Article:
Morphology and distribution of submerged palaeoshorelines: Insights from the North West Shelf of Australia

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Palaeoshorelines and associated palaeo-coastal features are studied to reconstruct past sea level, climate, and depositional environments. Their identification typically depends on direct field observations and is therefore challenging in the marine environment, where the interpretation mostly relies on sparse geophysical data. This review presents, based on 118 published case studies, a summary of morphological evidence that can be used to identify submerged relict coastal features worldwide, using only geophysical data. Four coastal feature categories that can be used as palaeoshoreline indicators were identified: (1) beach ridges of wind and wave origin; (2) shoreface strata; (3) marine terraces; and (4) coral-reef terraces.

In light of this proposed classification, an area of ~200,000 km2 was investigated along the Rowley Shelf (North West Shelf, Australia), a carbonate-dominated platform, based on the integration of high-resolution bathymetry (i.e., seismic-derived bathymetry, satellite-derived bathymetry, multibeam echosounder bathymetry, spot depth soundings) and 2D reflection seismic lines. Relict features were discriminated from modern bedforms using five criteria: (1) stratigraphic position; (2) emersion features; (3) similarity with modern and published analogues; (4) integration of modern ocean conditions; and (5) evidence of early cementation. In total, over 500 submerged relict coastal features were identified, making this review the most comprehensive catalogue published to date.

Relict features are concentrated over specific depths, referred to as modal sea-level depths (MSLDs), which correspond to depths where the relative sea level remained stable over long periods of time. Nine MSLDs are observed at 20, 35, 50, 60, 70, 80, 90, 105 and 125 m below sea level. Each MSLD is the result of the accumulation of coastal features through multiple glacial/ interglacial cycles. Most of the features may nevertheless be related to the last glacial sea-level fall and were likely formed between Marine Isotopes Stages (MIS) 5 and 2.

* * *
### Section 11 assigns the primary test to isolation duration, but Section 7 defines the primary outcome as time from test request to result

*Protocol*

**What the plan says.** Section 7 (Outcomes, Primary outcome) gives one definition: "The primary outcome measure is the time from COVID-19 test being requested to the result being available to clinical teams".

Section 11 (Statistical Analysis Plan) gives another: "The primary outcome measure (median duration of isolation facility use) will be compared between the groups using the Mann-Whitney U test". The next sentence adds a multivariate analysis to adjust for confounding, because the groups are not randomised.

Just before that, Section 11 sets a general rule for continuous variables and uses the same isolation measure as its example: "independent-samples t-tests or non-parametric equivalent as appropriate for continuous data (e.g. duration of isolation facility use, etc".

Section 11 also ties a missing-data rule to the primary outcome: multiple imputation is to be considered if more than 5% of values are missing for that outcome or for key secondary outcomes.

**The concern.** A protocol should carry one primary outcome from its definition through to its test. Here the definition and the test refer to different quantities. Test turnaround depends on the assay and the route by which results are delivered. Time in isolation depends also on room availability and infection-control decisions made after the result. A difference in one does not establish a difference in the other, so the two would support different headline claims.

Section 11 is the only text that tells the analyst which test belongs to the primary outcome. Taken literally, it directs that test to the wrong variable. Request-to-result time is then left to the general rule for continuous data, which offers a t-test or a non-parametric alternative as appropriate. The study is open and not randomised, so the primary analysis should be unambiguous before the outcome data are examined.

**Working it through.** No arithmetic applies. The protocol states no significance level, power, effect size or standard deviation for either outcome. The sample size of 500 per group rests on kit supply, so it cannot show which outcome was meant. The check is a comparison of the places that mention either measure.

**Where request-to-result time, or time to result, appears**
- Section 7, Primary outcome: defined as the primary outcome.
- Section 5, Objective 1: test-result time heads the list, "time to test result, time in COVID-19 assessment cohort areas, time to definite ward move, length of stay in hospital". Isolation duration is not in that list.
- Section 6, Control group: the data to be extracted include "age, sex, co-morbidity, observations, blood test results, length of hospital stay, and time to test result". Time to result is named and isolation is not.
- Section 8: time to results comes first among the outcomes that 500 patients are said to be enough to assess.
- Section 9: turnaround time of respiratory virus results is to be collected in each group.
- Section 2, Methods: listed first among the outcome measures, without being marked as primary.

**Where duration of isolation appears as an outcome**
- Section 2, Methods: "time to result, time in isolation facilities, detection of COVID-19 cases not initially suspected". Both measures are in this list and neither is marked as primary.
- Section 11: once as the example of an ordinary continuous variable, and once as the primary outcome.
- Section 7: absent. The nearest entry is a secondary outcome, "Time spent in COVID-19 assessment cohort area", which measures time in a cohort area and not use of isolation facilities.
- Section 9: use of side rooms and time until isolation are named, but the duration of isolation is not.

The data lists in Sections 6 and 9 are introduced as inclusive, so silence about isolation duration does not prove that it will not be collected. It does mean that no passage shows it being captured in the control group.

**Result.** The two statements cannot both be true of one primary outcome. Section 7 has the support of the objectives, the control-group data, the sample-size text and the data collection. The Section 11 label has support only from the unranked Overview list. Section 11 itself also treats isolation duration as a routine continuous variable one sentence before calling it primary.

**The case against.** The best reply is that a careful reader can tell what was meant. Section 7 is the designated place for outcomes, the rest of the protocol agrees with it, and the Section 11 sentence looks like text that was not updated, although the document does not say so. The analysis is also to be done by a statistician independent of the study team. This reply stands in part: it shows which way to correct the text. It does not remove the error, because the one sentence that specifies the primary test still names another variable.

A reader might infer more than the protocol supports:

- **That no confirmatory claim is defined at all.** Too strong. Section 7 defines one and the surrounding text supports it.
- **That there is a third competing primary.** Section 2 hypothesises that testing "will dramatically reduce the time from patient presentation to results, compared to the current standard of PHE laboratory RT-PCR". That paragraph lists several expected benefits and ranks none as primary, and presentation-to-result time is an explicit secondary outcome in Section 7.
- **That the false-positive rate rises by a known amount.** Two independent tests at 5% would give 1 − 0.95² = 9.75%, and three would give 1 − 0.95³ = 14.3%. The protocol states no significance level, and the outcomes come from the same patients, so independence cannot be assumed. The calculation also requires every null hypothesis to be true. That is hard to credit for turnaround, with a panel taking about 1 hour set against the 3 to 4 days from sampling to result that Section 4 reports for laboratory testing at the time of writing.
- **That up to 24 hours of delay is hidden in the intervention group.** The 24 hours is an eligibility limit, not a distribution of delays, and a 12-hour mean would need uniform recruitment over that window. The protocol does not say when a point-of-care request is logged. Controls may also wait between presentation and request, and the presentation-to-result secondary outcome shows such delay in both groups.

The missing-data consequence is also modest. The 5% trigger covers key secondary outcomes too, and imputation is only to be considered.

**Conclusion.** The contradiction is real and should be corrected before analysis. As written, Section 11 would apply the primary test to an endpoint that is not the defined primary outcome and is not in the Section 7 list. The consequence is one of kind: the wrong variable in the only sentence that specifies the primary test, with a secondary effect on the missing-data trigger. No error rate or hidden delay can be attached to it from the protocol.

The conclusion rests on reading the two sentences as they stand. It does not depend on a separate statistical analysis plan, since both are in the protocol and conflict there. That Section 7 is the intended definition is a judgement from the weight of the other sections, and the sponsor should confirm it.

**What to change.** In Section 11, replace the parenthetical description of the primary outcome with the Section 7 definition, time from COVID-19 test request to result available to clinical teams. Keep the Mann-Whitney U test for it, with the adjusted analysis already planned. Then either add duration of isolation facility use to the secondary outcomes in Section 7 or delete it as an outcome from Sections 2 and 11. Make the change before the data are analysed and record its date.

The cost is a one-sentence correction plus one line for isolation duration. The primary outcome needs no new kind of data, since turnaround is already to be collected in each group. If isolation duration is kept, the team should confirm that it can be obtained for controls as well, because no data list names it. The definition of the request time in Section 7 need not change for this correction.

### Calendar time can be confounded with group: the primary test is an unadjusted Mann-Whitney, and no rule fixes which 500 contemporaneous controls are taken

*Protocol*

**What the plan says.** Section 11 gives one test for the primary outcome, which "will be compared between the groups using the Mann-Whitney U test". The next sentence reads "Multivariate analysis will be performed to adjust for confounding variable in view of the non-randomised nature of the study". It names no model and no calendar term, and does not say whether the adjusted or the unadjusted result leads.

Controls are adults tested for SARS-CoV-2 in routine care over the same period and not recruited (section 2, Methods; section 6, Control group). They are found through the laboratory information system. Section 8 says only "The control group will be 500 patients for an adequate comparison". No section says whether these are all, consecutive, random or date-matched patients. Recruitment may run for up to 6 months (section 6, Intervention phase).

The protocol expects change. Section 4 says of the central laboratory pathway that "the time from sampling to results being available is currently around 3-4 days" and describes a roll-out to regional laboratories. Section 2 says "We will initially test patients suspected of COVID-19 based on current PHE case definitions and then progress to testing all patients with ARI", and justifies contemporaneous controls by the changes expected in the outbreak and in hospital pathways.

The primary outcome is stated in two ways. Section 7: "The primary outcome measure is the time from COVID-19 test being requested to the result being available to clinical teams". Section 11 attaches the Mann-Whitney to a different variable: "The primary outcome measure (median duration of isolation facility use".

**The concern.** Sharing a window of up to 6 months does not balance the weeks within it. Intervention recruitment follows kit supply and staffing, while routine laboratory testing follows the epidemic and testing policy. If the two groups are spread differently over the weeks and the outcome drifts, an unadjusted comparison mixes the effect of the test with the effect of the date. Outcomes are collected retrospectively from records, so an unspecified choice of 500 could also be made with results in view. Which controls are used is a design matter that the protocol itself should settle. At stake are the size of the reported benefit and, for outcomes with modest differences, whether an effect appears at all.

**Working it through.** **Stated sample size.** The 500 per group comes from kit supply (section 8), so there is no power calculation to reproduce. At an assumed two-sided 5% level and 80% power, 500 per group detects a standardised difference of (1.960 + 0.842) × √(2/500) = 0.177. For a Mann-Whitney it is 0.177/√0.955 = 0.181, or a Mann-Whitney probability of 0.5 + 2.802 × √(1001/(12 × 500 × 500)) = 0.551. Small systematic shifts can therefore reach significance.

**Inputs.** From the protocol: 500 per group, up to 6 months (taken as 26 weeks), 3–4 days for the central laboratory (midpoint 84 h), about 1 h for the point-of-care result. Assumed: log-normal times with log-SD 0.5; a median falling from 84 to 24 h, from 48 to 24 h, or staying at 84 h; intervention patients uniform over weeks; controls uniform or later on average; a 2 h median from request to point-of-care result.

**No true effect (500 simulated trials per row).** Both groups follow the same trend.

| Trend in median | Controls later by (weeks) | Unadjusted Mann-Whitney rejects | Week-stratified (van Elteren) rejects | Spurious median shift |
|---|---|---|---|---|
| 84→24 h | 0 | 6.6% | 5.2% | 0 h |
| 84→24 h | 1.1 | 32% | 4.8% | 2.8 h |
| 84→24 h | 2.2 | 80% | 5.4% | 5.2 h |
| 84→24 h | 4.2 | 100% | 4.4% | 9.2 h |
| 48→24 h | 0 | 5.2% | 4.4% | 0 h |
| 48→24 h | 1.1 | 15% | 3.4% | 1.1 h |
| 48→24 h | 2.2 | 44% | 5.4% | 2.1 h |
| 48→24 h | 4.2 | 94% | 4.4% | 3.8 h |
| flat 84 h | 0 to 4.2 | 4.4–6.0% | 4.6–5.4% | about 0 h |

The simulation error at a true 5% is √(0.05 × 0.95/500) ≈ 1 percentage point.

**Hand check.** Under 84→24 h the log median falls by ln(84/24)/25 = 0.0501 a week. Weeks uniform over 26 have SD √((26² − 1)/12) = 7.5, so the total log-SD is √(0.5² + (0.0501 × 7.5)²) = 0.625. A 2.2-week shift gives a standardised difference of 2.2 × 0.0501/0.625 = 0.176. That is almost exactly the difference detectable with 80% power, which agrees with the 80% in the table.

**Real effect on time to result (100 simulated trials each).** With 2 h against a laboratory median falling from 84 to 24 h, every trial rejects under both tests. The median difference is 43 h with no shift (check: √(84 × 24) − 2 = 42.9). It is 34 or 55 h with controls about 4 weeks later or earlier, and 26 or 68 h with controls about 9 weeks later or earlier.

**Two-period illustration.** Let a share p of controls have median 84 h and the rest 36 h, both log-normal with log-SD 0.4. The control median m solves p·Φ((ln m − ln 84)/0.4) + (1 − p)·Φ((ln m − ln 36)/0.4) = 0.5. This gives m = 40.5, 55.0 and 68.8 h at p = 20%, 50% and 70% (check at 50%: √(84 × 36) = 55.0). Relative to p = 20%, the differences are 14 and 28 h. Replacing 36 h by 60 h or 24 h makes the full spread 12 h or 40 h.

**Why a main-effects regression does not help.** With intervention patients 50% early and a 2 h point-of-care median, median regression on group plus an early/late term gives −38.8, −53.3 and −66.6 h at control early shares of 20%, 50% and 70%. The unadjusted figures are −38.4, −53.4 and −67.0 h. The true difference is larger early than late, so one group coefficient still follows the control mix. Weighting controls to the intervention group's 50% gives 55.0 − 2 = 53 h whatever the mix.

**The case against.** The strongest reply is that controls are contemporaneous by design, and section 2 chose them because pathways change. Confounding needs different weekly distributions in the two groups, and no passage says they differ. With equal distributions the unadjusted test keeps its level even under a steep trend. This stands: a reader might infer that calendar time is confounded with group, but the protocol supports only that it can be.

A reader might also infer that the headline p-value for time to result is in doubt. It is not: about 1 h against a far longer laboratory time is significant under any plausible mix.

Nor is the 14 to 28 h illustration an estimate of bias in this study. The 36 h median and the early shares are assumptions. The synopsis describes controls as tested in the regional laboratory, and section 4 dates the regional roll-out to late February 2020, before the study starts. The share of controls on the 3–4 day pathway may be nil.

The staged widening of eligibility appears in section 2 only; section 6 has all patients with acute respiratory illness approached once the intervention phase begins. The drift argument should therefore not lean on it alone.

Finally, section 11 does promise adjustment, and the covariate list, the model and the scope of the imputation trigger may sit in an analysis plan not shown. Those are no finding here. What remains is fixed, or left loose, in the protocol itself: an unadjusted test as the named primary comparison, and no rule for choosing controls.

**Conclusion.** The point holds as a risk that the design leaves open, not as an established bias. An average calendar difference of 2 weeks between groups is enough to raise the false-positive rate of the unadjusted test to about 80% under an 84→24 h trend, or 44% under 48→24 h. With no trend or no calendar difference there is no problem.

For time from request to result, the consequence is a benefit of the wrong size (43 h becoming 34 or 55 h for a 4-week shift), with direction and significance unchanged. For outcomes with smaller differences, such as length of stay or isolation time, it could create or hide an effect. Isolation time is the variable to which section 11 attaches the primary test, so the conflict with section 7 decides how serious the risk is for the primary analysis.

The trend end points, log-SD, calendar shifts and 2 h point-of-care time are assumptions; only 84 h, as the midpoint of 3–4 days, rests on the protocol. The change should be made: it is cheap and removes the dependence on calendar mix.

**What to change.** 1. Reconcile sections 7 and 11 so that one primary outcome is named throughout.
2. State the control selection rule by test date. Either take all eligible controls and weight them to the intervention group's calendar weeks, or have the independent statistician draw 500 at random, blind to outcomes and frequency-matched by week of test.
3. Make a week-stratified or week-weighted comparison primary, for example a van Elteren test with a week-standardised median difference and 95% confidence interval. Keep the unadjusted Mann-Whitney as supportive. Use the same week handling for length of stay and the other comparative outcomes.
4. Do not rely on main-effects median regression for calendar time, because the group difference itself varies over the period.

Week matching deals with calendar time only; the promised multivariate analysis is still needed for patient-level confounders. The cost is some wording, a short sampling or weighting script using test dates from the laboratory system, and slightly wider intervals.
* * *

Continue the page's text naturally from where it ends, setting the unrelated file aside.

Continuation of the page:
The analysis of the submerged coastal features indicates that the overall shelf morphology is controlled by the distribution of these features, and that, while in a carbonate province, their formation is related to wind, tide, fluvial and wave processes. The higher concentration of relict fluvial-influenced features at shallower depths and of relict tide-influenced features at greater depths suggest that fluvial runoffs were limited during glacial periods. This, in turn, supports the hypothesis of a prevalent dry climate during glacial periods and in contrast, of a humid climate during interglacial periods. Finally, the study reveals that most modern coral reefs of the Rowley Shelf are growing on top of relict coastal features and that seabed ridges previously interpreted as drowned coral reefs are, in fact, likely to be relict coastal features formed through clastic processes.

Results from this study will support the identification of submerged palaeoshorelines on continental shelves around the globe and highlight the influence of associated relict coastal features on shelf morphologies. Additionally, this study provides new insights on processes shaping carbonate provinces.
Original languageEnglish
Article number103864
JournalEarth-Science Reviews
Publication statusPublished - Jan 2022


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